I have not been able to find the definitive answer to the question of whether the MFG's set their tjmax and THERMTRIP temps right at damage point (like some people profess) or well clear of any damage. That's why the post is titled real real real real real max cpu temps.
It's a collective research project seeking an answer to settle the minds of so many people posting "Help! Cooling failure... Did I just F my CPU"

Thanks again all
Cheers, J
October 22, 2008 10:27:17 PM

short term really is not an issue
long terms is a problem with degradation of epoxy and plastics in construction
the is migration a degradation of silicone increase with temperature and time
finally the resistance decrease with temperature that is why when you push systems they run better at lower temperature as temps go up electrons leak at an increasing rate

that is why the rule is a low as possible, 75c is a good limit for long term based on my experience not scientific data
a b à CPUs
October 22, 2008 11:55:33 PM

I think the real issue is not what damage will be done to the processor, but what will be done to the socket if you pull of your heatsink when disabling thermal protection mechanisms. Preventing the processor from reaching stupidly high temperatures prevents damage to other components as well. I'm fairly sure THERMTRIP would be set quite a bit lower than the real real real (etc, etc) max temp.
October 23, 2008 12:58:46 AM

Right good point. The socket although a part of the Mobo is directly linked to the CPU and thus related to this thread.

That's a big issue since were talking about damage here. How tough are sockets and the surrounding PCB and components on Mobo's. Can they withstand 100+ temps and not be damaged? You would think that they should be able to.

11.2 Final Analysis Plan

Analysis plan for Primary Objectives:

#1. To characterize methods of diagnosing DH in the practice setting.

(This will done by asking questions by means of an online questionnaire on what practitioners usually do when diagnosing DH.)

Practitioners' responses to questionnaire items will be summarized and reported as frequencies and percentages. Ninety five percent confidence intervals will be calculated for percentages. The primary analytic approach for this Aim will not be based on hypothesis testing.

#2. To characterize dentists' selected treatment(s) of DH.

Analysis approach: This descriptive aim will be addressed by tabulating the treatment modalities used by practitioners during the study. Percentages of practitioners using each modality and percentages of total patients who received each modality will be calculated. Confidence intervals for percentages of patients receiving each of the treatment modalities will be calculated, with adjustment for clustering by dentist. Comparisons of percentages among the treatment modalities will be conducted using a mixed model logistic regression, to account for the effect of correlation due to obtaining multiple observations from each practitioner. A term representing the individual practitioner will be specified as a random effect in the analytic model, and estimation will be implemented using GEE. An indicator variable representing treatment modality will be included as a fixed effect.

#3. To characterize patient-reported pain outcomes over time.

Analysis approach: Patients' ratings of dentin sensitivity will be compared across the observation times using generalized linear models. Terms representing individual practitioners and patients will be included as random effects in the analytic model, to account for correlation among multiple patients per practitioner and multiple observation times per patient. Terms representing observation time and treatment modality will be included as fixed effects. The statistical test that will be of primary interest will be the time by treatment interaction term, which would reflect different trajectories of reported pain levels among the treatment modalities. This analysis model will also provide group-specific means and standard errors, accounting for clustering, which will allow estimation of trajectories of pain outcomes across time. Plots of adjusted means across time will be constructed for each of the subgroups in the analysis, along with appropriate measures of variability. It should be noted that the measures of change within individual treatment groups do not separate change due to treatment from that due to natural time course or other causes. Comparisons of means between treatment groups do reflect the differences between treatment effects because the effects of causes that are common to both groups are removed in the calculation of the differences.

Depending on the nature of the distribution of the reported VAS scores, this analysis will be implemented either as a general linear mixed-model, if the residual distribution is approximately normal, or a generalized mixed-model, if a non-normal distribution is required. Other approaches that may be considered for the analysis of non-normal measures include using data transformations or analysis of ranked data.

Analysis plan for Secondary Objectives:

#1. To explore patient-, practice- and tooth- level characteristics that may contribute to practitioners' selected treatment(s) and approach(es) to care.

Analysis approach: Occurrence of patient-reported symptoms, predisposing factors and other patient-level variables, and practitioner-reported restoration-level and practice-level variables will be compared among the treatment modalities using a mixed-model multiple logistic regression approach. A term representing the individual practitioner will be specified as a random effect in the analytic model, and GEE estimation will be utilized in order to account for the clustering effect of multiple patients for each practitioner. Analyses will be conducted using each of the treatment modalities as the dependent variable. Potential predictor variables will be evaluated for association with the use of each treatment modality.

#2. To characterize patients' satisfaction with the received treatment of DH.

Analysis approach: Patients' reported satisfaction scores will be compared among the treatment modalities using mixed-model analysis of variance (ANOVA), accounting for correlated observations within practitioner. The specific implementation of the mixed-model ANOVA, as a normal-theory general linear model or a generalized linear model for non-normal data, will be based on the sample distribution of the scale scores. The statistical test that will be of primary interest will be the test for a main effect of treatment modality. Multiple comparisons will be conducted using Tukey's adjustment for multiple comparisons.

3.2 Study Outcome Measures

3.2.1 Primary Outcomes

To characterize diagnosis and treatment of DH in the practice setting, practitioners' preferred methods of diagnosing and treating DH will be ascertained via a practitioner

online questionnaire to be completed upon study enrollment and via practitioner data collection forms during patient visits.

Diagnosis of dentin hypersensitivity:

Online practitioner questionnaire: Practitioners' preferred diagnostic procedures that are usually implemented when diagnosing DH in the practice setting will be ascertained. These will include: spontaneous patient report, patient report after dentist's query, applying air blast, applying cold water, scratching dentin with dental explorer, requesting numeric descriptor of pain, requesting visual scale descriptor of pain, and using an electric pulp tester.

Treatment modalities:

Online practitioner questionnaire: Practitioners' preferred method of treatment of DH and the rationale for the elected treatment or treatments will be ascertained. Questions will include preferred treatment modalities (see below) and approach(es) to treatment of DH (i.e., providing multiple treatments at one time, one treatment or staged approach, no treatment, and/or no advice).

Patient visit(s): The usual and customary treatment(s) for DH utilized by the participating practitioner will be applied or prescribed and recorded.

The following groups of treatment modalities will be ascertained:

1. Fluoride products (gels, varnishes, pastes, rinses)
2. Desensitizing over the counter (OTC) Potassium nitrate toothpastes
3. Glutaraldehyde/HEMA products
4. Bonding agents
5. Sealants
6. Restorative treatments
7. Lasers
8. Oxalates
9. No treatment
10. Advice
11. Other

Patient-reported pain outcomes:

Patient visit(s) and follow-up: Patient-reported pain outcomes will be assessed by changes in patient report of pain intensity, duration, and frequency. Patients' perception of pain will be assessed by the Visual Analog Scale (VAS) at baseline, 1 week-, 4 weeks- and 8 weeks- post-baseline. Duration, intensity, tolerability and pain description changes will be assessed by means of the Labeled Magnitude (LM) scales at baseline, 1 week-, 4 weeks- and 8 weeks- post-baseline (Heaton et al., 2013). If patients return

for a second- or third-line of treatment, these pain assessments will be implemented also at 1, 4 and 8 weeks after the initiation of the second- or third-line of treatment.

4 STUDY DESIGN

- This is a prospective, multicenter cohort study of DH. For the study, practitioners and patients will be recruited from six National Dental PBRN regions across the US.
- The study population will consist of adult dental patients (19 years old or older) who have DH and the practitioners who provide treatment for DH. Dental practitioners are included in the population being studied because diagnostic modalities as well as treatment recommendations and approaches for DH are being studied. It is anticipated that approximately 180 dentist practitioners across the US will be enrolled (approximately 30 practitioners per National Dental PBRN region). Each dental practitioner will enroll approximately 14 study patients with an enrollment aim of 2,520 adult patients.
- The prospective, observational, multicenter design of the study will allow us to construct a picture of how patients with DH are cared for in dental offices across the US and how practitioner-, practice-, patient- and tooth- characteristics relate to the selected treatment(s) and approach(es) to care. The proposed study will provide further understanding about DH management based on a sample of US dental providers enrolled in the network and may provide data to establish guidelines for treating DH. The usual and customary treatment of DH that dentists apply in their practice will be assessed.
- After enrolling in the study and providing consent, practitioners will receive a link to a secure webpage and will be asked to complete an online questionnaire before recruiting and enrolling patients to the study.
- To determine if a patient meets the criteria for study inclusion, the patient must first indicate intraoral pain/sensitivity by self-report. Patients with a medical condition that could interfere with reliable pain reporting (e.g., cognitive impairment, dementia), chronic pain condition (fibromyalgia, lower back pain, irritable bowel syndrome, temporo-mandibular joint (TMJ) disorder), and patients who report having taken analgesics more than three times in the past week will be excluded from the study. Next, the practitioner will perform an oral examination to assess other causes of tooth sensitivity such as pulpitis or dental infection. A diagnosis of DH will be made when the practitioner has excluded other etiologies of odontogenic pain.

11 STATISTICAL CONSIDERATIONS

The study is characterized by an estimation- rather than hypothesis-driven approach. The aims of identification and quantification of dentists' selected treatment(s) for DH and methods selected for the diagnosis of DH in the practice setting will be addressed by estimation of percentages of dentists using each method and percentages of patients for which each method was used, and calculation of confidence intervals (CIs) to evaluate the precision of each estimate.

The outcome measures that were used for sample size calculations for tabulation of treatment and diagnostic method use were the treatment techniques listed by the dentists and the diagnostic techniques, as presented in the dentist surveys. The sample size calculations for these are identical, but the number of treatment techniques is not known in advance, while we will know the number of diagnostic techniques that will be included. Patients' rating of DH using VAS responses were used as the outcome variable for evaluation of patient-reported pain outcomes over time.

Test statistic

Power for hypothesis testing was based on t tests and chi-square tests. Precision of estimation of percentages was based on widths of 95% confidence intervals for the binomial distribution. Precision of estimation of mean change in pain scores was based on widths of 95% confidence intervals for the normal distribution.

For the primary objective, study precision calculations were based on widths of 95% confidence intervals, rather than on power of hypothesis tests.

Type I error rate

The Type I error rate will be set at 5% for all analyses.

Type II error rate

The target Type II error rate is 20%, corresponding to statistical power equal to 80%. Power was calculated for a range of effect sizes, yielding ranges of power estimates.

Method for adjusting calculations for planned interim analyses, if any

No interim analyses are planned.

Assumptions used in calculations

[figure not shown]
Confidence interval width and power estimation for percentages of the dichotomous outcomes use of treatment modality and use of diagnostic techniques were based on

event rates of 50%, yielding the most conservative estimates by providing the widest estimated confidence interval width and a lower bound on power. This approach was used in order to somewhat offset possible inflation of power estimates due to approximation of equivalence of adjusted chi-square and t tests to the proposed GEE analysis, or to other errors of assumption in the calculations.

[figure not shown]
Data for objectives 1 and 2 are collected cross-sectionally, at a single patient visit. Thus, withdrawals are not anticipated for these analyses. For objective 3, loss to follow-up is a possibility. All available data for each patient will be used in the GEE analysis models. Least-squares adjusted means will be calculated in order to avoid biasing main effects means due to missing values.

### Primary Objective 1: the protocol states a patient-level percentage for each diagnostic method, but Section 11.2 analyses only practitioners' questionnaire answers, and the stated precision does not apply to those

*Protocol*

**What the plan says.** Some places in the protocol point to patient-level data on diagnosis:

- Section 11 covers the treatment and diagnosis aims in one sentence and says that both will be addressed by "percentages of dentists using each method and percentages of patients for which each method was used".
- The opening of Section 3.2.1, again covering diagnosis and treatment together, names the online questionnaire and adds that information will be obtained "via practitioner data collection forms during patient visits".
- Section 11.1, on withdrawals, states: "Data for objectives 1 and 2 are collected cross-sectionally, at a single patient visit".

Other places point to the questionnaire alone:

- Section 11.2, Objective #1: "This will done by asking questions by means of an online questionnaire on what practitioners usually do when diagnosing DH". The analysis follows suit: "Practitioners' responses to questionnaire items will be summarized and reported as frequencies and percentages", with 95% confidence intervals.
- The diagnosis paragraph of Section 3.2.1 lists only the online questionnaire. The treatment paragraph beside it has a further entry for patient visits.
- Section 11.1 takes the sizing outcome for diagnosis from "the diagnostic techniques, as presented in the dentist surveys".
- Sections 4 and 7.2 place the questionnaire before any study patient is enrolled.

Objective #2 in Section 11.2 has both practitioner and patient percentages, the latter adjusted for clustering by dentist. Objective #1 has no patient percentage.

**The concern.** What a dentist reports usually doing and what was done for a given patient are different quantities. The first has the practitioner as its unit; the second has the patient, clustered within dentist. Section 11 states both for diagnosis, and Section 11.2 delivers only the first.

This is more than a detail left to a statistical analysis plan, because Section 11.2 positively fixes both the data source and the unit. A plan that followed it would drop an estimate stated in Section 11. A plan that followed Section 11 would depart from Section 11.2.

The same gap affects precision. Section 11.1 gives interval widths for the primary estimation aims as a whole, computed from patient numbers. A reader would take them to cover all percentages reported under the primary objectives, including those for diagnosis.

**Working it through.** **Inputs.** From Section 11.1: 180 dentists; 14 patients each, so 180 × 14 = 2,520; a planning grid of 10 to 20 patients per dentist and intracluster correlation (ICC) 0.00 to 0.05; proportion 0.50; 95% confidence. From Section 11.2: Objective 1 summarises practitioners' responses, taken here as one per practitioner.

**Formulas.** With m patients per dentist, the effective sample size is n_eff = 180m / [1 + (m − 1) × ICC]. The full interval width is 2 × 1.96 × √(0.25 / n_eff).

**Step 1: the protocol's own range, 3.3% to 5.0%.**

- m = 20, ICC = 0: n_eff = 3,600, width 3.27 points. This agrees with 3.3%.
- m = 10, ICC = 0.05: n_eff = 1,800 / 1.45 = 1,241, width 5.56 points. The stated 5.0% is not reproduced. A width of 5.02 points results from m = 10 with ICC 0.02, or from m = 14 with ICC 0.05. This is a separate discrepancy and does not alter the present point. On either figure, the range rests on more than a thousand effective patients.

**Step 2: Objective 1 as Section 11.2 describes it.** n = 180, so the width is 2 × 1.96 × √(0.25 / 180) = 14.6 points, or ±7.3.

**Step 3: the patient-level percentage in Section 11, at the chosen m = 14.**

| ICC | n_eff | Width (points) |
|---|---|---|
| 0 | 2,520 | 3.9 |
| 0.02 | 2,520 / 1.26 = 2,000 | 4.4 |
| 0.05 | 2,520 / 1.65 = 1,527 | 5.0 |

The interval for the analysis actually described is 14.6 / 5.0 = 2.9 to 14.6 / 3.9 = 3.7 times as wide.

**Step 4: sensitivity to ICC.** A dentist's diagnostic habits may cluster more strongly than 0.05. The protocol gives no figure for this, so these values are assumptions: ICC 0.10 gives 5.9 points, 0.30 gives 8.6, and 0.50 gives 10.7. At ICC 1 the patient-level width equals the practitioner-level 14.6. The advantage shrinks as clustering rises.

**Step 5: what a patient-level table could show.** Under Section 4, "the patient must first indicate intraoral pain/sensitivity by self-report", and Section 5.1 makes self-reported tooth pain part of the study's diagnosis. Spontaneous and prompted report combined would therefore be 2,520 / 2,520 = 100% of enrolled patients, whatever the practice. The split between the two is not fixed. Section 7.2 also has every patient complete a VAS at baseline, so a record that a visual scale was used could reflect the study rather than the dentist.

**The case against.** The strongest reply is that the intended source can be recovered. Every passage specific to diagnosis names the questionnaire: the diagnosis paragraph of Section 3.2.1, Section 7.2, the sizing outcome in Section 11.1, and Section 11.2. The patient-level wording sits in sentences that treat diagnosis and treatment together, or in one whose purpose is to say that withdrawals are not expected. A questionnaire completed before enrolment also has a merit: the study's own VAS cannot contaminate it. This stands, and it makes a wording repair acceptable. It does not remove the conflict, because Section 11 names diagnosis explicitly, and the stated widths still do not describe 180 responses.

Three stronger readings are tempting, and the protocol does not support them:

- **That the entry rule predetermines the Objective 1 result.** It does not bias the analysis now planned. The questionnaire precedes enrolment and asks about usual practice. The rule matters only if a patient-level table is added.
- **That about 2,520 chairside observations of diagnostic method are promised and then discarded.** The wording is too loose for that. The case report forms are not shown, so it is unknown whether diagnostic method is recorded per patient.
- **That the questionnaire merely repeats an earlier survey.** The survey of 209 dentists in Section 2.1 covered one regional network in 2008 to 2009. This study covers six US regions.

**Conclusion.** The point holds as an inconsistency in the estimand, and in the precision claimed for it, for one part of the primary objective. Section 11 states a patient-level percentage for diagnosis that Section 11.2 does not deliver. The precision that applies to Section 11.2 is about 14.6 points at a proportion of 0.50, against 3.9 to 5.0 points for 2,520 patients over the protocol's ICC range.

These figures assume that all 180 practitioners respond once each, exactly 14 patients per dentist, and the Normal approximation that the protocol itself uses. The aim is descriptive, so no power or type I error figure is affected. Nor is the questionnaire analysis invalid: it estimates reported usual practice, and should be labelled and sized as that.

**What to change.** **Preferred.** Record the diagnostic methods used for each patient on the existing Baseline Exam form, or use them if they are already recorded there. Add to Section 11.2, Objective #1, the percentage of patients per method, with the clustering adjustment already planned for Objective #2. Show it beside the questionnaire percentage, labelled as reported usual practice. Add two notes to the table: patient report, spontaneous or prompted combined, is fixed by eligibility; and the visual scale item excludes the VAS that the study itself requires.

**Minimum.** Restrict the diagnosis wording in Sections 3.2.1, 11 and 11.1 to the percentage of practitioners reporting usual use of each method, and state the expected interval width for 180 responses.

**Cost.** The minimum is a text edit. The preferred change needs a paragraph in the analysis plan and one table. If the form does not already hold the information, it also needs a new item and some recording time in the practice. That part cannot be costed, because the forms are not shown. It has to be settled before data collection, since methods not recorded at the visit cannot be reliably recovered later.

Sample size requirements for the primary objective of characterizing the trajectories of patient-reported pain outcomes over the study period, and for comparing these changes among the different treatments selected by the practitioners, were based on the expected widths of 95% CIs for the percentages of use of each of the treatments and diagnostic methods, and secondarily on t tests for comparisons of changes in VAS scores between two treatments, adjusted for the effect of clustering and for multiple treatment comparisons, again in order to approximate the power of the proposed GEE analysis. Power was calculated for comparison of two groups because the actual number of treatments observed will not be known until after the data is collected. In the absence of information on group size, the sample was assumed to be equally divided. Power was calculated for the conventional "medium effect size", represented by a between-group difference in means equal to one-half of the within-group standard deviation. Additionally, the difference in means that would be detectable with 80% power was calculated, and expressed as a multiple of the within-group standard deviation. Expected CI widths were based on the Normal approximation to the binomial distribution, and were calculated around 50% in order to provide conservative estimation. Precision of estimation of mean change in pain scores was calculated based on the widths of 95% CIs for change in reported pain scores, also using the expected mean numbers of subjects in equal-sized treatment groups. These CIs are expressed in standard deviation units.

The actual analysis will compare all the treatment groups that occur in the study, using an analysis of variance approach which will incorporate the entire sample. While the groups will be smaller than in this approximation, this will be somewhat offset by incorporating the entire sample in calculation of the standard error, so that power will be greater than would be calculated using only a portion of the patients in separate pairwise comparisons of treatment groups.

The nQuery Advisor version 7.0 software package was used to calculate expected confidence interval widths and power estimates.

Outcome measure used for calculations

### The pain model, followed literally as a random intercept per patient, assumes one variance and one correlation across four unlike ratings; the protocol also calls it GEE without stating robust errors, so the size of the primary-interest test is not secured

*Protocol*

I'm running an Asus Blitz Extreme. Extreme for OCing and supposedly high heat threshold, but a chip at 100C sitting on the socket; that's like putting a hot plate on it. Anyone know what sockets are made from these days? I'm guessing some kind of high temp withstanding fiberglass. Anyone know?

Again what I'm trying to seek out is if any damage can be done to the cpu and surrounding area i the event of a cooling failure.

If the MFG's have engineered everything correctly than wo shouldn't have anything to worry about as the computer will have saved itself long before any damage has been done, but only possible inconveniencing one with having to reapply and reset a heatsink.

Dragonsprayer has contributed some very convincing and concluding evidence to argue that no damage will be sustained to the CPU at throttle temps.

So what about the socket and mobo?

j
June 4, 2009 2:21:58 PM

Hello, I've been reading your post. and the little I know about semiconductors is that they are very unstable with the temperature. Semiconductors are the holly grial of electronics, I mean that without their particular properties we couldn't have things like computers, flats TV, broadband access to internet, MP3 players...

The thing is that processors work thanks to the electrons running between transistors. Transistors are made from silicon, but not only silicon; the silicon have to have impurities to be a semiconductors, those impurities make that electrons can be managed as the designers wishes, but those impurities rise with a temperature. When a semiconductor can't manage the amount of current running in their surface. Someone says before this post that silicon gets burn at 1414 ºC, that's true, but it's wrong. What damage the semiconductors in fact is the energy released for the electrons when they get free of their prision in the atoms links.

In fact it's amazing that something so little that a processor could disipate a lot of heat. a processor managing 44 Amps its really awsome. When you increase the core speed, you aso increase the current running inside the processor. Speed means higher current!

I hope this very little (and maybe wrong) explanation could help you to solve this problem.
!